“And you hear people say, ‘These people want to drink,’” he said.

But, the people who finally got housing in Seattle had been through treatment 15 times, said Jessee.

“So it’s not that these people want to drink, we just don’t know how to help them stop drinking.”

Giving them housing and the stability that comes with it is a good first step, said Jessee.

“Once in housing, we’ve noticed their drinking goes down significantly.”

The Fairbanks homeless hotel will be open by December.

And Jessee hopes Yukon politicians and government employees come visit.

“We would love to host you guys,” he said.

“Or we could help set things up for your government to visit Seattle or Duluth,” he said.

“We’d be happy to help you guys set something like this up.”

But that’s exactly what the Yukon’s Northern Housing Coalition was trying to do.

Mechan and the coalition spent a year of their lives working on this proposal because they “really wanted to help these people,” she said.

But the Yukon government refused to come to the table.

“Even if you don’t think they’re deserving of help, you can argue that the costs to taxpayers go down when you house these people,” said Jessee.

“We’d be happy to organize a trip here, so your government officials can see that it works.”

Contact Genesee Keevil at

gkeevil@yukon-news.com

Get local stories you won't find anywhere else right to your inbox.
Sign up here

Just Posted

Connie Peggy Thorn, 52, pleaded guilty Jan. 27 to manslaughter in the 2017 death of Greg Dawson. (Crystal Schick/Yukon News file)
Whitehorse woman pleads guilty to manslaughter in death of Greg Dawson

Connie Thorn, 52, was arrested in October 2019 and pleaded guilty in Supreme Court on Jan. 27.

Abigail Jirousek, left, is tailed by Brian Horton while climbing a hill during the Cross Country Yukon January Classic in Whitehorse on Jan. 23. Jirousek finished second in the U16 girls category. (Crystal Schick/Yukon News)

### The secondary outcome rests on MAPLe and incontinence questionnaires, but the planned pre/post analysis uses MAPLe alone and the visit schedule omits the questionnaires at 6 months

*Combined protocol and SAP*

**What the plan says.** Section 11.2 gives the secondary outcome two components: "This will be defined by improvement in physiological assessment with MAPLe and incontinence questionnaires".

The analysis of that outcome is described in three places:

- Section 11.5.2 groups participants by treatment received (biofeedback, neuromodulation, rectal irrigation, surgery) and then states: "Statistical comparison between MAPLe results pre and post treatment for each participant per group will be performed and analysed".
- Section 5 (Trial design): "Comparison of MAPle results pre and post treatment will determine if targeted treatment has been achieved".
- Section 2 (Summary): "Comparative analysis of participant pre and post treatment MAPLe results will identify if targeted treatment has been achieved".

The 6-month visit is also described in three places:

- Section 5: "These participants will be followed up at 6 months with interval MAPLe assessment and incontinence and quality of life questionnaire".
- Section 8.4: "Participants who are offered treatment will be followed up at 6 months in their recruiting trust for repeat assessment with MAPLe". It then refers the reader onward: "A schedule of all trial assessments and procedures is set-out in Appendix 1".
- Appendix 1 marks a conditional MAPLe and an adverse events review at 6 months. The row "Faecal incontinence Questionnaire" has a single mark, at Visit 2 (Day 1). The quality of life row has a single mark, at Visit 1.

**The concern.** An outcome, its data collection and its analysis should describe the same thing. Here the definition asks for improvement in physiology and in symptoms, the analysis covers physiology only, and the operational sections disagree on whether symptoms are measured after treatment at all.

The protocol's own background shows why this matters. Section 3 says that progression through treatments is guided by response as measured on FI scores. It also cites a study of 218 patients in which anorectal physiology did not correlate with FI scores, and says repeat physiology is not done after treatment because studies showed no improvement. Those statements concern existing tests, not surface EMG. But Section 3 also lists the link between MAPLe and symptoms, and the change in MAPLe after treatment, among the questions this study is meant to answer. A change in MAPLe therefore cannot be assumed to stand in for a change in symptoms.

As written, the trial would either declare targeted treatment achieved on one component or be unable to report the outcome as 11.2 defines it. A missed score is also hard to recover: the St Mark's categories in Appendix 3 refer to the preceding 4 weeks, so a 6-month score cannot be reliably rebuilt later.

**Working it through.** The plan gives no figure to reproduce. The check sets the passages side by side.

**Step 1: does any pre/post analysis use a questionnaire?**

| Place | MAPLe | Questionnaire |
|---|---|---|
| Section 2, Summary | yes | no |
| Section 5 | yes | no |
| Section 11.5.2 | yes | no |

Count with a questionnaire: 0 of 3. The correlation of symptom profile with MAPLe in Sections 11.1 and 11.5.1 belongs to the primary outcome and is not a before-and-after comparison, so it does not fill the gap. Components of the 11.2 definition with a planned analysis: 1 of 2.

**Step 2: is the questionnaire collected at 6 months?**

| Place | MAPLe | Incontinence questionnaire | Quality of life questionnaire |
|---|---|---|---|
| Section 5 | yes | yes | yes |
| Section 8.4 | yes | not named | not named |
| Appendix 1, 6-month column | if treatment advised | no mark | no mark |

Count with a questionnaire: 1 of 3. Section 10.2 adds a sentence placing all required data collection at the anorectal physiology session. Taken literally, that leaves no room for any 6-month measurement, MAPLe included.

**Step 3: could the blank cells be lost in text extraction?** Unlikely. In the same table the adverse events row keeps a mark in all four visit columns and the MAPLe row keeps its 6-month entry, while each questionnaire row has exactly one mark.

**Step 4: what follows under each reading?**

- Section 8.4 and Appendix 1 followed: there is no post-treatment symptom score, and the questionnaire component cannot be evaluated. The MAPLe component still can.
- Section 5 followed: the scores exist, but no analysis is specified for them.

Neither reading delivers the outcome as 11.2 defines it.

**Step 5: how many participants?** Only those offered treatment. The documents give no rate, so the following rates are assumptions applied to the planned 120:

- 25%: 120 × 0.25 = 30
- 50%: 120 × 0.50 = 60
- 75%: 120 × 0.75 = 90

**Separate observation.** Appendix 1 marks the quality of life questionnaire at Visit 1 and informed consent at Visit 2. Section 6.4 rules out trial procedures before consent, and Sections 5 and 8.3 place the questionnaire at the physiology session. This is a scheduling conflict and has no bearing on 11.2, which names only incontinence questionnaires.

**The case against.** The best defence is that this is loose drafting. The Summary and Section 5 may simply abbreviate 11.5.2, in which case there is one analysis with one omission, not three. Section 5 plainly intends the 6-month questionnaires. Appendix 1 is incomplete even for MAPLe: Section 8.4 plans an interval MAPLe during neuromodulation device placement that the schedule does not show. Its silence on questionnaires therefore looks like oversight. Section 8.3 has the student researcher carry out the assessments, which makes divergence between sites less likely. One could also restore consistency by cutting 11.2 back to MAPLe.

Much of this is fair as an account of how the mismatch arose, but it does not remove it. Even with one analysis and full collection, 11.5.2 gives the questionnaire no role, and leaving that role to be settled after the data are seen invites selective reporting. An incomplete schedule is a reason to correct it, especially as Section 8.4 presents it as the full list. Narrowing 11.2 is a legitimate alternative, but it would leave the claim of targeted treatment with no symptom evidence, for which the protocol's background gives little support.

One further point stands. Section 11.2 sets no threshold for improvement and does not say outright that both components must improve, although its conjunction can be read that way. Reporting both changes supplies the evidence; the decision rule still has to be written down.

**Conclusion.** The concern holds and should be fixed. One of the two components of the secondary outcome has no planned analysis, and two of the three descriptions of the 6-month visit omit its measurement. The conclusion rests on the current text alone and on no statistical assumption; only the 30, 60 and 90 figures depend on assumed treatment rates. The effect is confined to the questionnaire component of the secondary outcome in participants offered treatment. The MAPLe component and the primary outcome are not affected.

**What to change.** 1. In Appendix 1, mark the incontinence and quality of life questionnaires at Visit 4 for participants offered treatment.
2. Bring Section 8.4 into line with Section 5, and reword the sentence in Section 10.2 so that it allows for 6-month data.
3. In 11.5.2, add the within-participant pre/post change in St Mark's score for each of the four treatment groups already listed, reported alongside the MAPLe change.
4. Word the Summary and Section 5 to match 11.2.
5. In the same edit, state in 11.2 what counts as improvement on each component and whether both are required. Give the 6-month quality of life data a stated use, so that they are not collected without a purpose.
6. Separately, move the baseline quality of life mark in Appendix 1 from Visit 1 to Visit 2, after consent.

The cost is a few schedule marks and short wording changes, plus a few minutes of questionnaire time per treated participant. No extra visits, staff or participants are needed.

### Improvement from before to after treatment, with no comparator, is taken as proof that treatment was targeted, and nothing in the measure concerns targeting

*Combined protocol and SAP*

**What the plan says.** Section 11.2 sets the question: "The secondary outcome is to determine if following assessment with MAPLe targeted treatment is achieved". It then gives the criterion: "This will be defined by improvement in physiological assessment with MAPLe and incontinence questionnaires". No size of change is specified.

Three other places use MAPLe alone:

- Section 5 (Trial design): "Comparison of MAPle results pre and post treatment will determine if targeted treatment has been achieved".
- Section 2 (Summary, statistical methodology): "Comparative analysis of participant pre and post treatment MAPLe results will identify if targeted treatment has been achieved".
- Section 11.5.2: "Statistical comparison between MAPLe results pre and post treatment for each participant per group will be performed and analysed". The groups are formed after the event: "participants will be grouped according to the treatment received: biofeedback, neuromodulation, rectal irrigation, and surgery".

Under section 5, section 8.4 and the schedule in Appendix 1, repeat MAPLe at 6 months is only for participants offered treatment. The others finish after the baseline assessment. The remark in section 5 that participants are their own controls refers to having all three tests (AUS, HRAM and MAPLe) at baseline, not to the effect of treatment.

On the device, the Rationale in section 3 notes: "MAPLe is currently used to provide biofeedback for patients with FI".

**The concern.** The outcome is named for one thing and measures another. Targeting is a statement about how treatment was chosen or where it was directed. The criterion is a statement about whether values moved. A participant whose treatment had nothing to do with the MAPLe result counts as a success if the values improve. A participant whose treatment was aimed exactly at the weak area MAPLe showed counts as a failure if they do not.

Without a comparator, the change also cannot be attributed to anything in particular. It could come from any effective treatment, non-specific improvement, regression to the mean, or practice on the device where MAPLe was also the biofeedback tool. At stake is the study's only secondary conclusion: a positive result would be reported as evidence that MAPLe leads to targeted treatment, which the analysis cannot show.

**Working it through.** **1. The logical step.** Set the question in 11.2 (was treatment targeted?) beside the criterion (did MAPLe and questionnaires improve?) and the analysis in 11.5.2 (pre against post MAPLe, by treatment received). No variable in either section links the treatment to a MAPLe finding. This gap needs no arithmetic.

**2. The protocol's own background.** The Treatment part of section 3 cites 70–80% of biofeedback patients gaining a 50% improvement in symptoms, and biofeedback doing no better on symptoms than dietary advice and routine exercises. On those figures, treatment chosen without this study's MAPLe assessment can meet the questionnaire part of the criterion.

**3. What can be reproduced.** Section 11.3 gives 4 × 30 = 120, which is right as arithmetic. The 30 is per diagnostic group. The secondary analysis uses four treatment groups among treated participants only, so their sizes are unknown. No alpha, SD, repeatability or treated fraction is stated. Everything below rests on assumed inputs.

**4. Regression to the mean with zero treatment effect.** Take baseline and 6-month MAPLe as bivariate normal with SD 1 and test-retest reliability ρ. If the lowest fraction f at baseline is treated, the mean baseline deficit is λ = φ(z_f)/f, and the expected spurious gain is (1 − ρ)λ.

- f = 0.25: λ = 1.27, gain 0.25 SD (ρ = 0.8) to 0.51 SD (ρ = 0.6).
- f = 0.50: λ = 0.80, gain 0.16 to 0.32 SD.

Cross Country Yukon hosts classic race

Cross Country Yukon hosted a classic technique cross-country ski race on Jan.… Continue reading

Yukon Premier Sandy Silver talks to media on March 5, 2020. The Yukon government said Jan. 25 that it is disappointed in a decision by the federal government to send the Kudz Ze Kayah mining project back to the drawing board. (Crystal Schick/Yukon News file)
Territorial and federal governments at odds over Kudz Ze Kayah mine project

The federal government, backed by Liard First Nation, sent the proposal back to the screening stage

asdf
WYATT’S WORLD

Wyatt’s World for Jan. 27, 2021

Yukon RCMP said in a press release that they are seeing an increase in tinted front passenger windows and are reminding people that it is illegal and potentially dangerous. (RCMP handout)
RCMP warn against upward trend of tinted windows

Yukon RCMP are seeing more vehicles with tinted front passenger windows, prompting… Continue reading

An arrest warrant has been issued for a 22-year-old man facing two tickets violating the <em>Civil Emergency Measures Act</em>. (Joel Krahn/Yukon News file)
Arrest warrant issued for CEMA violation

An arrest warrant has been issued for Ansh Dhawan over two tickets for violating CEMA

The office space at 151 Industrial Road in Marwell. At Whitehorse city council’s Jan. 25 meeting, members voted to sign off on the conditional use approval so Unit 6 at 151 Industrial Rd. can be used for office space. (John Hopkins-Hill/Yukon News file)
Marwell move set for land and building services staff

Conditional use, lease approved for office space

The bus stop at the corner of Industrial and Jasper Road in Whitehorse on Jan. 25. The stop will be moved approximately 80 metres closer to Quartz Road. (Crystal Schick/Yukon News)
UPDATED: Industrial Road bus stop to be relocated

The city has postponed the move indefinitely

The Royal Canadian Mounted Police detachment in Faro photgraphed in 2016. Faro will receive a new RCMP detachment in 2022, replacing the decades-old building currently accommodating officers. (Joel Krahn/Yukon News file)
Faro RCMP tagged for new detachment

Faro will receive a new RCMP detachment in 2022, replacing the decades-old… Continue reading

In a Jan. 18 announcement, the Yukon government said the shingles vaccine is now being publicly funded for Yukoners between age 65 and 70, while the HPV vaccine program has been expanded to all Yukoners up to and including age 26. (1213rf.com)
Changes made to shingles, HPV vaccine programs

Pharmacists in the Yukon can now provide the shingles vaccine and the… Continue reading

Parking attendant Const. Ouellet puts a parking ticket on the windshield of a vehicle in downtown Whitehorse on Dec. 6, 2018. The City of Whitehorse is hoping to write of nearly $300,000 in outstanding fees, bylaw fines and court fees, $20,225 of which is attributed to parking fines issued to non-Yukon license plates. (Crystal Schick/Yukon News file)
City of Whitehorse could write off nearly $300,000

The City of Whitehorse could write off $294,345 in outstanding fees, bylaw… Continue reading

Grants available to address gender-based violence

Organizations could receive up to $200,000

Most Read